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Blood Test Measures Radiation Damage
University At Buffalo
Journalist: Lois Baker
February 3, 2000

Scientists from UB report that they have developed and patented a simple blood test that can measure accumulated cell damage from ionizing radiation-one of the major causes of cancer-long before any physical signs are evident.

Results of research that led to the development of the test, described as a "life-long wide-range radiation biodosimeter," appear in the December issue of Health Physics.

Joseph K. Gong, associate professor emeritus of oral diagnostic sciences and chair of UB's Radioisotope Safety Committee, is lead author on the paper. Gong has spent a lifetime researching, lecturing and writing on the health effects of low-level radiation. His work has centered on seeking a predictable, accurate and practical cell marker of internal biological damage from radiation, using a rat model.

Gong's test, called the Transferrin Receptor Red Cell Assay, or E-Tr assay, measures the amount of radiation that has been absorbed by the body. Using a specific biomarker, it reveals the extent of stem-cell mutations due to exposure to X-ray, or to anything potentially carcinogenic that mimics X-ray damage, such as many chemicals used in the microchip industry.

"All cancers develop from a pool of mutated cells that are 'turned on' by one or more triggers," Gong said. "The larger the pool of mutated cells, the greater the risk. Cancer can take years to decades to develop, depending on the type.

"This test provides a way to measure the damage before the first sign of cancer appears," Gong said. "It also can determine if cell mutations from ionizing radiation are increasing over time. If so, the individual can take steps to stop the increase, perhaps through a change in job, diet or environment. It gives people more control over their health."

The method most widely used to determine radiation exposure in the workplace is a badge containing radiation-sensitive film, which the worker wears on the job. The badge measures external radiation exposure only.

Gong and his co-investigator, Chester A. Glomski, professor of anatomy and cell biology, were able to show that radiation exposure causes stem cells-the "mother" of all blood cells-to express an excess of erythrocytes (red-blood cells) bearing receptors for the protein transferrin on their surface membrane. Knowing this cause and effect, it then became possible to use the number of red blood cells with transferrin receptors as a biomarker for radiation exposure. Subsequent blood tests can monitor any increase or decrease in cell damage.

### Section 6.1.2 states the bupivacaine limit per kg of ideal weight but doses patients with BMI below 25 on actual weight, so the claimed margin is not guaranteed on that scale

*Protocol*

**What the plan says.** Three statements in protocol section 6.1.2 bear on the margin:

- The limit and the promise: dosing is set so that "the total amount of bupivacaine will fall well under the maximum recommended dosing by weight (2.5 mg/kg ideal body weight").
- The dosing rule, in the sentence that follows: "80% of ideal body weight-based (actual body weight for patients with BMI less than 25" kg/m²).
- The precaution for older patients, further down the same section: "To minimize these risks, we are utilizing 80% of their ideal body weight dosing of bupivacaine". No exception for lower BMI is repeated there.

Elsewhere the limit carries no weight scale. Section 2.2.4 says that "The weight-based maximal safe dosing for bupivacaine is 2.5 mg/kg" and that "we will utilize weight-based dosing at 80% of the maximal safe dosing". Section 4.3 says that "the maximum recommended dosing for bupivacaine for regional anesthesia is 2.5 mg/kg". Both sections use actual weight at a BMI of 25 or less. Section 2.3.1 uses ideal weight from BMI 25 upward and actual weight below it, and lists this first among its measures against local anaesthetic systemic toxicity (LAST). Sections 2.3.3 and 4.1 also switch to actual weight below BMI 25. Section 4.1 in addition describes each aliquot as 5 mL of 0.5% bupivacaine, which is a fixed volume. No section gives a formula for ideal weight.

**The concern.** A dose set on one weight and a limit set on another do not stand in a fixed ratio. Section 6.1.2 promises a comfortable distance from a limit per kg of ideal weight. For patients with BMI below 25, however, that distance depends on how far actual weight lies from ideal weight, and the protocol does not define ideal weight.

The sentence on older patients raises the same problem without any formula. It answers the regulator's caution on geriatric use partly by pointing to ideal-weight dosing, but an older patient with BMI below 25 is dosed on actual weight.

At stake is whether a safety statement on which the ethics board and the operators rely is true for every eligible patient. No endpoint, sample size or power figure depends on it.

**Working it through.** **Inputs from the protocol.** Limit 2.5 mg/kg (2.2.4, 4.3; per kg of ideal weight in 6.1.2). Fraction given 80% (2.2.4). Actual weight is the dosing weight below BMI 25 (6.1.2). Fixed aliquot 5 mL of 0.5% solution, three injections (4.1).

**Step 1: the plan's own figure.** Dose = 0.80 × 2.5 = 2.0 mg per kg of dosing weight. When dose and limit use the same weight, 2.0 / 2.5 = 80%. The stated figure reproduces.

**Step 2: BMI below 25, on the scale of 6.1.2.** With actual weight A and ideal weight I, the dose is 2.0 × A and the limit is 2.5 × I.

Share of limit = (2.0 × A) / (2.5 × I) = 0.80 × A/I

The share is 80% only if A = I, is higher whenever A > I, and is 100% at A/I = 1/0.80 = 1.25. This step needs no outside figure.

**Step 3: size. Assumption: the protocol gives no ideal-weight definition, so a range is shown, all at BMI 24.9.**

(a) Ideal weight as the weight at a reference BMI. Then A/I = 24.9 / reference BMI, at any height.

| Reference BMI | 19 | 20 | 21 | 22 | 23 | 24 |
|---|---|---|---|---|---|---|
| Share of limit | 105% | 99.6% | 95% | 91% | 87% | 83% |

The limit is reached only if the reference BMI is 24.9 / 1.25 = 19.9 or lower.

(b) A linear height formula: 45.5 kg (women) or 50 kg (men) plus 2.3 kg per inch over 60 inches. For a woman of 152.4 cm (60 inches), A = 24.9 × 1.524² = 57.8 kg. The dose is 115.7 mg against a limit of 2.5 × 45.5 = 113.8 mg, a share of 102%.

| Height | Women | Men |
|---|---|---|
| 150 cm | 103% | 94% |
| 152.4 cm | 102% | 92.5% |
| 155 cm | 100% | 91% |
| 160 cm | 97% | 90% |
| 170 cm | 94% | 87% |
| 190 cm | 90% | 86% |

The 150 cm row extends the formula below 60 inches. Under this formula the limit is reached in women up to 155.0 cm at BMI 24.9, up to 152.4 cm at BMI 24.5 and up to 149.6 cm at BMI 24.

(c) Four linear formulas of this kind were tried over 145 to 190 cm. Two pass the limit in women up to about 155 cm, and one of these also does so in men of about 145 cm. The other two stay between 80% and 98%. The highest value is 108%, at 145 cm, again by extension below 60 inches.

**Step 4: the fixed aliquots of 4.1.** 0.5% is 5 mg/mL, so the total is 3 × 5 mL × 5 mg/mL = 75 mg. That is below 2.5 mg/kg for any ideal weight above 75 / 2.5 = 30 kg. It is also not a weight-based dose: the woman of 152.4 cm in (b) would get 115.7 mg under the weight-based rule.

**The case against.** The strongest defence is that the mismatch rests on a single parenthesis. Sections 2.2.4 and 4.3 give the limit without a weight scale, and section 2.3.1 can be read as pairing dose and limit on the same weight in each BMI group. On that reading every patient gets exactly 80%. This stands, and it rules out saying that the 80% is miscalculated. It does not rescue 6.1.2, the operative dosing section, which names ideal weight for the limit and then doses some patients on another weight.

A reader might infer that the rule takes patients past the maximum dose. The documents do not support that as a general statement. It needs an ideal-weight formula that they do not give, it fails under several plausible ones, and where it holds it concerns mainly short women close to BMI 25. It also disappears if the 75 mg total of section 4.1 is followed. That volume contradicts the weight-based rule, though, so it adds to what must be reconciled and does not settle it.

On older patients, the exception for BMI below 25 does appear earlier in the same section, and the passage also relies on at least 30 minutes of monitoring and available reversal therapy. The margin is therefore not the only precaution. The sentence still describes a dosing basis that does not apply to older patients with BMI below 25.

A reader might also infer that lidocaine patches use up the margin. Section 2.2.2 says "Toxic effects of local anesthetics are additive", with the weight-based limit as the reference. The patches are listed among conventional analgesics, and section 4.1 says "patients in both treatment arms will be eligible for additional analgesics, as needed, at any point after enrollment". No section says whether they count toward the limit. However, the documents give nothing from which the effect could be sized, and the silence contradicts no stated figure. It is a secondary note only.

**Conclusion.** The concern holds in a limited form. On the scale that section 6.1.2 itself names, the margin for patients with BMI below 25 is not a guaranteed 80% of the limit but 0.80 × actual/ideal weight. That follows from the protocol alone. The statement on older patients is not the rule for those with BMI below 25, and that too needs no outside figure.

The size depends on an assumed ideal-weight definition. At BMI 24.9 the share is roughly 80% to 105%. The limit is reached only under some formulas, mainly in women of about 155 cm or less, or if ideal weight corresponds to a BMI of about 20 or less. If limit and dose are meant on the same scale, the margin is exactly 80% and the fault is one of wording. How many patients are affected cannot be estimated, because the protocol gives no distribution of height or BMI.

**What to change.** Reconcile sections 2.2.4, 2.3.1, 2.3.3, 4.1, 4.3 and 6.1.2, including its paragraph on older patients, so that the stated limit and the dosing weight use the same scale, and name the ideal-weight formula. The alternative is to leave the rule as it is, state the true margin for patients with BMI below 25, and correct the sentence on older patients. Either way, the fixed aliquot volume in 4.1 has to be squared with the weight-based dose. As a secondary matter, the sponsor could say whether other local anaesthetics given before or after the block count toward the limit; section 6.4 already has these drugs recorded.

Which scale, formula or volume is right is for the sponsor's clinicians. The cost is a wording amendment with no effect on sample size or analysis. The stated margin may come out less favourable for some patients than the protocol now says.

The test, which requires a drop of blood and about two hours for analysis, is capable of measuring the effects of radiation doses ranging from normal levels experienced in everyday life to amounts that would kill 50 percent of those exposed within 30 days, Gong said.

The test could allow individuals who work in jobs that expose them to radiation or chemicals that mimic radiation's effects to know how much cellular damage they've experienced from the exposure and to make appropriate, well-informed health decisions, Gong noted. It can be taken as often as desired.

Such a test also could be useful to the general public to determine exposure to ionizing radiation, such as X-rays and gamma rays used in cancer treatment, Gong said, and to tiny amounts of ionizing radiation emitted by such consumer products as cellular phones, microwave ovens and computer screens.

After decades of working with an animal model, Gong and Glomski used the E-Tr assay on blood samples of seven cancer patients who had received radiation treatment and blood samples from 10 healthy individuals who had been exposed to only a few dental and chest X-rays to determine the effectiveness of the test on humans. The assay produced similar results in human blood samples as in the animal studies, the researchers found.

Gong postulates that this dose-response relationship will allow patients to reconstruct their past radiation doses, as well as project the amount of residual injury from past exposure that will exist at various times in the future.

Gong received an Atomic Energy Commission (AEC) grant in 1964 to study the biomedical effect of low-dose radiation. In 1965, a 20-year follow-up report on the survivors of the atomic bomb lead to a consensus among experts that low-dose radiation was safe.

That finding was overturned in 1986 after advances in measuring radiation made a reassessment possible, but in the interim, very little research in low-dose radiation was conducted. Gong, however, carried on his work in the field at UB for 35 years, buoyed by results obtained through the early AEC funded research, and accumulated data on the effects of radiation exposure from background amounts to lethality.

His decades-worth of data led to the recognition of the specific bone marrow syndrome induced by radiation and to the discovery of the E-Tr assay.

Also participating in the research was Yuqing Guo, biophysicist and research scientists at Biomira USA, Inc., in Cranbury, N.J.

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